Pennywise - Nineteen Eighty Eight (Cover Artwork)
Staff Review


Nineteen Eighty Eight (2016)

Hardline entertainment

Nineteen Eighty Eight makes the first two Pennywise EPs available together on vinyl for the first time. Wildcard and A Word From the Wise, both originally from 1989 ironically, have long been available together on CD. (Does anyone remember when Bad Religion’s 80-85 became the How Could Hell Be Any Worse? reissue? This is along the same lines.) Anyway, is there a more definitive CD era punk band than Pennywise? What Nineteen Eighty Eight succeeds at is giving fans a look at the band in its formative stages. They also tack on a couple extra songs as a bonus, or maybe in an attempt to stretch this out to proper LP length.

The songs themselves are a mixed bag. Some point the way to where Pennywise would end up, and are similar to the band’s Epitaph stuff. Love ‘em or hate ‘em, they were very good at doing the 90’s skate-punk sound. Every Pennywise album had a least a couple of great songs, and Nineteen Eighty Eight is no exception. Opener “The Final Chapter” is definitely one of the good ones. “No Way Out” is probably the best song on the record. “Gone” is really solid and probably the fastest thing here. “Wildcard” is decent, but seems to be significantly influenced by (hair?) metal. Their cover of the Black Flag classic “Gimmie Gimmie Gimmie” is solid and true to the original.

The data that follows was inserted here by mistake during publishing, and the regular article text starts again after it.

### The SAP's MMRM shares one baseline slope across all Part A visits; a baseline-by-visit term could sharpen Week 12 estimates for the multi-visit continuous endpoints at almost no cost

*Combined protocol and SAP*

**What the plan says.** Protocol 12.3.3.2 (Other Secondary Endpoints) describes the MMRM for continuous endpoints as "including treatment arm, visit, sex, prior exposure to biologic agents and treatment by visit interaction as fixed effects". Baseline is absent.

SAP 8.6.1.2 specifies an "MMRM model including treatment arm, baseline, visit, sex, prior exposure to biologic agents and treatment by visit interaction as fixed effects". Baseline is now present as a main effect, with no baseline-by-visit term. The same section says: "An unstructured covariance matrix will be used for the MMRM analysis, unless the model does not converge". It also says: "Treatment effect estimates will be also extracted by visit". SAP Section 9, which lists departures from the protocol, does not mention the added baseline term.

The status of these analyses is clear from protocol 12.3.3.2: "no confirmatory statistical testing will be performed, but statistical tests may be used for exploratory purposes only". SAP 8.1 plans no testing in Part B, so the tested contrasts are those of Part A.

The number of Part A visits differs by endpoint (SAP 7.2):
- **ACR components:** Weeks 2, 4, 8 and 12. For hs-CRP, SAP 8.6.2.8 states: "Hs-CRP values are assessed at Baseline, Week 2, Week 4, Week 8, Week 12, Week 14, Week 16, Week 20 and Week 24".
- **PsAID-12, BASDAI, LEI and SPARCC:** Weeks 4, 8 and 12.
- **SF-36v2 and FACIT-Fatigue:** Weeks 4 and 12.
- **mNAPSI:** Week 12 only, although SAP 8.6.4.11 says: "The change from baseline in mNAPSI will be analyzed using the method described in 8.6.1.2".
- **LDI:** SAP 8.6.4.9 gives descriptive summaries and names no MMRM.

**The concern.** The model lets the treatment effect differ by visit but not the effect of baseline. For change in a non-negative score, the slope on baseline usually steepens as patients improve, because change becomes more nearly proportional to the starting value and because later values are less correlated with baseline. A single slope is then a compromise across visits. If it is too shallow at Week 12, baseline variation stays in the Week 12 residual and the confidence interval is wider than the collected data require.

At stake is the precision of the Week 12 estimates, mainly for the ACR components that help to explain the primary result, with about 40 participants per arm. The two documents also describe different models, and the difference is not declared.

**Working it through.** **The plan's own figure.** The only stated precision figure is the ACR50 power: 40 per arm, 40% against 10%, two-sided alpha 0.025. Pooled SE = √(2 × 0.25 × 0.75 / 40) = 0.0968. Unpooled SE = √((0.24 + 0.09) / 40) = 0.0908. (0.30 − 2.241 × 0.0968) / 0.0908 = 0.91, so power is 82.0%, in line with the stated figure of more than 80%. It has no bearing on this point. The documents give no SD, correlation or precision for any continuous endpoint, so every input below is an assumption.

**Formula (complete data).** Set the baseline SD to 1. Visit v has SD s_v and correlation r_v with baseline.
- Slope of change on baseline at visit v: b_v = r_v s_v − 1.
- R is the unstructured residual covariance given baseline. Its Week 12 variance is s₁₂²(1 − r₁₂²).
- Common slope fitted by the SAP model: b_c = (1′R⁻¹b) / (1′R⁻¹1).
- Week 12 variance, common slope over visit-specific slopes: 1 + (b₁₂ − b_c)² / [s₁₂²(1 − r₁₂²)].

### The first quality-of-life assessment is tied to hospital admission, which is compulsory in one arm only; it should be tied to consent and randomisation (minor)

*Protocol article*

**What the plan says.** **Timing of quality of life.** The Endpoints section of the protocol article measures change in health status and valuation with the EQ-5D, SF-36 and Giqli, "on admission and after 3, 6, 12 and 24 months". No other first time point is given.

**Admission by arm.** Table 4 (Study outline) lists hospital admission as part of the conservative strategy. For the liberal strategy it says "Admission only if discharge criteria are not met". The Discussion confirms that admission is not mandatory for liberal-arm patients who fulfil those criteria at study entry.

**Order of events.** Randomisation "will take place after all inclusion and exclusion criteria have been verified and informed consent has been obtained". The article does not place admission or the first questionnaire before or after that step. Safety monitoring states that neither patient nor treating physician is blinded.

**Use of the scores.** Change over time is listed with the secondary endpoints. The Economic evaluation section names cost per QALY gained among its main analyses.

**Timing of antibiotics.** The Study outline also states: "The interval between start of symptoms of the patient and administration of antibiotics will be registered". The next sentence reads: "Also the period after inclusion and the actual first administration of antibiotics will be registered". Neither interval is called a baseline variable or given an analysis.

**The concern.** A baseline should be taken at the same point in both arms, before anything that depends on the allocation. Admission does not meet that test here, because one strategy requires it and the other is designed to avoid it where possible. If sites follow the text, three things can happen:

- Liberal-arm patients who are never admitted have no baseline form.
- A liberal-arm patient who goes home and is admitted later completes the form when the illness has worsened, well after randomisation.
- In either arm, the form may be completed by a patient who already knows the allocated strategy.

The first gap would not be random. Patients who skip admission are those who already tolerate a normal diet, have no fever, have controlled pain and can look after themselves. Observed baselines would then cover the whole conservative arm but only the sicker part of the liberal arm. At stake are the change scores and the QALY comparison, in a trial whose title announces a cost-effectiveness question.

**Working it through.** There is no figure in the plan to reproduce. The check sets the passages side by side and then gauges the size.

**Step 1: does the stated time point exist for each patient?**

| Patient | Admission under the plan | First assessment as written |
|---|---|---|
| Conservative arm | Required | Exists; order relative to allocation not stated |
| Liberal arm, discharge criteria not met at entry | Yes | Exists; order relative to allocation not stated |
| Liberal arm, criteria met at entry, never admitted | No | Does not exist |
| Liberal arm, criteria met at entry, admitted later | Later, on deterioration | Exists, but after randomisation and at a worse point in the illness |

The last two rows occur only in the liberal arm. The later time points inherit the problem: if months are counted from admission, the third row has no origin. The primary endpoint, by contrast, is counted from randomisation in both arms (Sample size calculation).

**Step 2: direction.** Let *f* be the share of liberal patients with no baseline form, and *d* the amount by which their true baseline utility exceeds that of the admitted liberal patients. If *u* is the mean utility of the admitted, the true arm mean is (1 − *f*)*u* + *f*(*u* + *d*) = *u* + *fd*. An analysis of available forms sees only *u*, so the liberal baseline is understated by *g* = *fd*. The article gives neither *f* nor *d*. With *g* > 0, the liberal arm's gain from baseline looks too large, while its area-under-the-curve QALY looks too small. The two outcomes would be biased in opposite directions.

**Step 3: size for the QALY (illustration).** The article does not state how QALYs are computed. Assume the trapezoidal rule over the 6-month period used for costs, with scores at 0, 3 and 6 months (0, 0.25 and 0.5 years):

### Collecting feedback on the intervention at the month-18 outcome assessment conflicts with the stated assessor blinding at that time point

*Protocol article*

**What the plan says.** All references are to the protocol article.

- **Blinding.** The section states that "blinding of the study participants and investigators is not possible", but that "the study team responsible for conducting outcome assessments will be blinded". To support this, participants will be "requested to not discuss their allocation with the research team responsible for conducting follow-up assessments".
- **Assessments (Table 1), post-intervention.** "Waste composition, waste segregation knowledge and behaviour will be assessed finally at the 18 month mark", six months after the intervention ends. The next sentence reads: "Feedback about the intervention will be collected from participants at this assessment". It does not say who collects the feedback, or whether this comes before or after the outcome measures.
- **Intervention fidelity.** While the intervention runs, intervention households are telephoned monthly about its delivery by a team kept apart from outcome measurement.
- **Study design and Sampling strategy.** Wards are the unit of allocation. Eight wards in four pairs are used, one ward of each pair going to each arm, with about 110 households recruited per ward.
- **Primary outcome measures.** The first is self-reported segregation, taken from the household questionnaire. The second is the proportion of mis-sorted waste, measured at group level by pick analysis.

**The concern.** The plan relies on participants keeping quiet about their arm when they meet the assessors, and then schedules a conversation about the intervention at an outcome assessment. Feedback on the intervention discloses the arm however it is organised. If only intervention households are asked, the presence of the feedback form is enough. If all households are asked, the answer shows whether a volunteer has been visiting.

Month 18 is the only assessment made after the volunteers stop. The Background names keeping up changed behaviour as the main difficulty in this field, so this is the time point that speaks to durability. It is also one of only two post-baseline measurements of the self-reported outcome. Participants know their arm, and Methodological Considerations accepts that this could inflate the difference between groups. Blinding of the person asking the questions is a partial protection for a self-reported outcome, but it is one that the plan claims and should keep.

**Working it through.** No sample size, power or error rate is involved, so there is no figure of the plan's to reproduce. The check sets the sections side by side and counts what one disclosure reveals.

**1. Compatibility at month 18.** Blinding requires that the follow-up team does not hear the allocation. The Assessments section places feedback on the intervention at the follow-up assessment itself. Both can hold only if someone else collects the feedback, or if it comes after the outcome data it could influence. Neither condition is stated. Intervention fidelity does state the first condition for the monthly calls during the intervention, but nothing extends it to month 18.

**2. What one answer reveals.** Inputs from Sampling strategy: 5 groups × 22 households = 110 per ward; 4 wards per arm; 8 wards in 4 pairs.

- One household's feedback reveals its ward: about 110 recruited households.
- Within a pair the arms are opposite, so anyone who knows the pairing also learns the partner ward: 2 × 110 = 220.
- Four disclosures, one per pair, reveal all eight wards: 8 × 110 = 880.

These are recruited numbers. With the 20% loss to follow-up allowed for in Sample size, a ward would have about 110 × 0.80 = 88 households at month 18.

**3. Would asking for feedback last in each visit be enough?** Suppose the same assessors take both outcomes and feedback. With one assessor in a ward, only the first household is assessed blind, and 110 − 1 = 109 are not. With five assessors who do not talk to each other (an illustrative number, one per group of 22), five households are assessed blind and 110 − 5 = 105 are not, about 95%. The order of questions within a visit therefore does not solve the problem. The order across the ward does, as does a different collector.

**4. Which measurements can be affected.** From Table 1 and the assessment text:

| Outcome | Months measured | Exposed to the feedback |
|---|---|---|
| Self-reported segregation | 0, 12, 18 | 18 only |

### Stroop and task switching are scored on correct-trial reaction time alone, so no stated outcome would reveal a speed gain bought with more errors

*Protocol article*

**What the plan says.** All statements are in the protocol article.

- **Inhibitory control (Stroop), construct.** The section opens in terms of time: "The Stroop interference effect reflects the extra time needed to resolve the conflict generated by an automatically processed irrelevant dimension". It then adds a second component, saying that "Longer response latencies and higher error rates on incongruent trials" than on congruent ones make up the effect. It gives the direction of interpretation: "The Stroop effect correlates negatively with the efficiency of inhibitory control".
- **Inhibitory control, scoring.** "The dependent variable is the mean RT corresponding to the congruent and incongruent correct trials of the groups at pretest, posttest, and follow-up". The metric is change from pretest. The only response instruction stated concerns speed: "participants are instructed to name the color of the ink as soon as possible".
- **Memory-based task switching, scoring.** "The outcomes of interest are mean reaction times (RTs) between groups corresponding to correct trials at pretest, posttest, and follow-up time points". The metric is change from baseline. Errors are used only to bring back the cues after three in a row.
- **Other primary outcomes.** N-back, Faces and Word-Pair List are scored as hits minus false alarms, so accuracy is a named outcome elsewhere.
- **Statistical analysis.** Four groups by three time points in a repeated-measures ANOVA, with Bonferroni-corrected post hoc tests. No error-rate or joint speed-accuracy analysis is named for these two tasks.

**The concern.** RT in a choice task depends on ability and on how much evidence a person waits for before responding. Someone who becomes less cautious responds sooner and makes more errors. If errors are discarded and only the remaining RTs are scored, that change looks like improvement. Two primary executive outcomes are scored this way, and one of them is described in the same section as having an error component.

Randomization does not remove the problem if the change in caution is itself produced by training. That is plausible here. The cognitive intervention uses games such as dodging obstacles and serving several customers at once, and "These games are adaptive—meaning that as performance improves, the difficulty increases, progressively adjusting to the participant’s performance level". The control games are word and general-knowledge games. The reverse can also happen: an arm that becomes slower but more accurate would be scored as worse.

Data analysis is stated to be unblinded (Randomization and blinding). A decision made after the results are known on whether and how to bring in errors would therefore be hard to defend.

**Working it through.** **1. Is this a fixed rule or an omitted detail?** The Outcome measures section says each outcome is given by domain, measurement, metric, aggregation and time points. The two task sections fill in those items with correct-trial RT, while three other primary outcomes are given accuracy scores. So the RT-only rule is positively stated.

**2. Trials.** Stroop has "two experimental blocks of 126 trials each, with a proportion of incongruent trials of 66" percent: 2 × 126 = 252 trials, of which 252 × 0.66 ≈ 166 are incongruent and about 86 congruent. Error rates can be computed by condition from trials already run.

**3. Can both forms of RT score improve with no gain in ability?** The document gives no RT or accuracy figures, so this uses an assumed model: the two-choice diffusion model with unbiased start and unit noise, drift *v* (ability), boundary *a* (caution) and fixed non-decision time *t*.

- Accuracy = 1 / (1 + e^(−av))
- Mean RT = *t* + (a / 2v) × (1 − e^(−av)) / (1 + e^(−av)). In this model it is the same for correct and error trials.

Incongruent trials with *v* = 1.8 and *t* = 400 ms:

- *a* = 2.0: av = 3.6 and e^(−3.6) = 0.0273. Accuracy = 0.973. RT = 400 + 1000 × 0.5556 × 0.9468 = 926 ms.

Pennywise was a pretty new band when they recorded this stuff. It’s not really surprising that some of the songs feel like failed experiments. “Covers” is a song about sex, and it falls flat. “Depression” is the most cringeworthy song here. It’s almost like nu metal (ahead of its time!) with its rapped verses and guitars that sound like a DJ scratching records. “Maybes” feels like Red Hot Chili Peppers type white funk and it’s awful. Ben E. King’s oldie “Stand By Me” is a live favorite, but the studio version is a bit lackluster.

The sound quality is not too bad, but it’s not nearly as polished as their later stuff. Jim Lindberg’s voice has also gotten lower and better over the years, and so has their songwriting. For better or worse, this also doesn’t have quite the layers of backing vocals that would come to define the band’s sound. Nineteen Eighty Eight is not bad, but it’s only going to be an essential purchase for big Pennywise fans and completists who also happen to be vinyl snobs. Everyone else can probably live with their CD copy or take a pass.